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Gait advances in emerging biometrics

I can tell by the way you walk

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"Great Juno comes; I know her by her gait."
William Shakespeare, The Tempest

Retinal scans, finger printing or facial recognition get most of the publicity but researchers across the world are quietly labouring away at alternative types of biometrics.

Recognition by the way someone walk (their gait), the shape of their ears, the rhythm they make when they tap and the involuntary response of ears to sounds all have the potential to raise the stock of biometric techniques. According to Professor Mark Nixon, of the Image Speech and Recognition Research Group at the University of Southampton, each has unique advantages which makes them worth exploring.

Recognition by ear has already been used in criminal cases and has the advantage that the ear does not change shape with age. Smiling doesn't confuse ear recognition but hair might. Newer techniques such as the otoaustic effect (the response of the ear to sound) has the advantage that it is non-invasive and yet voluntary. However practical implementation is still some way off.

Recognition by rhythm is so simple it is possible to implement it on smartcards. However results of this so far have been mediocre. Using a piezoelectric sensor built into a smartcard, researchers have so far been unable to reduce the false acceptance of impostors below 15 per cent.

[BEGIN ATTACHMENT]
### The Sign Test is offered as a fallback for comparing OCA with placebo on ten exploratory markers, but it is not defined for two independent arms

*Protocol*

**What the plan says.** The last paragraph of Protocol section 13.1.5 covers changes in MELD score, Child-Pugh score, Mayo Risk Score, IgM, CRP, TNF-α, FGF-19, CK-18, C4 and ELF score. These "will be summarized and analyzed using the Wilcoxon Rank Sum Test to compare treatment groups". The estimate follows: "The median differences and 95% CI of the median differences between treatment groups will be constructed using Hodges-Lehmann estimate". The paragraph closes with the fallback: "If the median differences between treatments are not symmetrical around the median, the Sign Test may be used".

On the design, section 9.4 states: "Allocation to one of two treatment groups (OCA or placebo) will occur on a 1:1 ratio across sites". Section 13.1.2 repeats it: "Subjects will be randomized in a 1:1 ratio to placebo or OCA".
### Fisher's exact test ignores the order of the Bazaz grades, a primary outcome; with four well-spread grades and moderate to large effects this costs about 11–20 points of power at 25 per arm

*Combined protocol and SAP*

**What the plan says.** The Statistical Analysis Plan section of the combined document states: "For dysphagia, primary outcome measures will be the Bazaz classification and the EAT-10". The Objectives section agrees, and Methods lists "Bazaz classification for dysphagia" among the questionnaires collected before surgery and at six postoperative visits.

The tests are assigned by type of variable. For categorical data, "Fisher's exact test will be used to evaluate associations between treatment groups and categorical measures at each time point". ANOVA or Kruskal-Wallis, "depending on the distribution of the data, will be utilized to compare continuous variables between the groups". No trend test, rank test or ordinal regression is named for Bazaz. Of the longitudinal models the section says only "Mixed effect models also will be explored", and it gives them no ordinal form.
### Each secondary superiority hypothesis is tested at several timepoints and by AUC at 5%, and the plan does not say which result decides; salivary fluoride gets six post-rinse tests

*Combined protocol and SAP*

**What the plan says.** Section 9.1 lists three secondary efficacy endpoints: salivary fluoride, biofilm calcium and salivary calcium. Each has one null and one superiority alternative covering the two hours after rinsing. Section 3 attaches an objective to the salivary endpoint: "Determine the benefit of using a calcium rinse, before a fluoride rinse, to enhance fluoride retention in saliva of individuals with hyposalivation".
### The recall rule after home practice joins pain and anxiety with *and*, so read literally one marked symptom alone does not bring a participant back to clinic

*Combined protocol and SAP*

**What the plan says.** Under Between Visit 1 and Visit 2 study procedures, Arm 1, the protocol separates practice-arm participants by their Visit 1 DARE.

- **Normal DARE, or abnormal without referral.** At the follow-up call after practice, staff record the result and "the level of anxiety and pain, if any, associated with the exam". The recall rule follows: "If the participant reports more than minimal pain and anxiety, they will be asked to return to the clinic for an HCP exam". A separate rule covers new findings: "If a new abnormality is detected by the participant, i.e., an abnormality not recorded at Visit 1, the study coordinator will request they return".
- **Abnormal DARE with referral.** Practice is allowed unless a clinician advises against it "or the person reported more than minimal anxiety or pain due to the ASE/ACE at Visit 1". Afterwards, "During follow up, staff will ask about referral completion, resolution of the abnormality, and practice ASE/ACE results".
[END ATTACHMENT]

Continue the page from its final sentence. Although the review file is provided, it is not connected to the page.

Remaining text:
Nixon has conducted extensive research on the use of gait as a biometric. Its advantage is that it is effective at a distance or where only low image resolution footage is available, as with CCTV cameras. Nixon worked with other researchers in the US Defense Advanced Research Projects Agency's HumanID at a Distance project until the scheme was canned "because of US privacy concerns".

The speed at which someone walks or runs has little effect on the biometric, but wearing a trench coat can mask the feet, and using flip-flops can also throw measurements. "Perhaps it’s because we in Britain are not used to wearing flip-flops," Nixon commented.

Nixon told El Reg that the techniques researchers in Southampton, MIT and elsewhere have developed investigating the use of gait as a biometric has applications in other fields. Sports analysis, animation in games and early detection of the onset of disease are just some of the potential of the technique.

Nixon was speaking today in London at an Institute of Electrical Engineers' seminar on the Challenge of biometrics. ®

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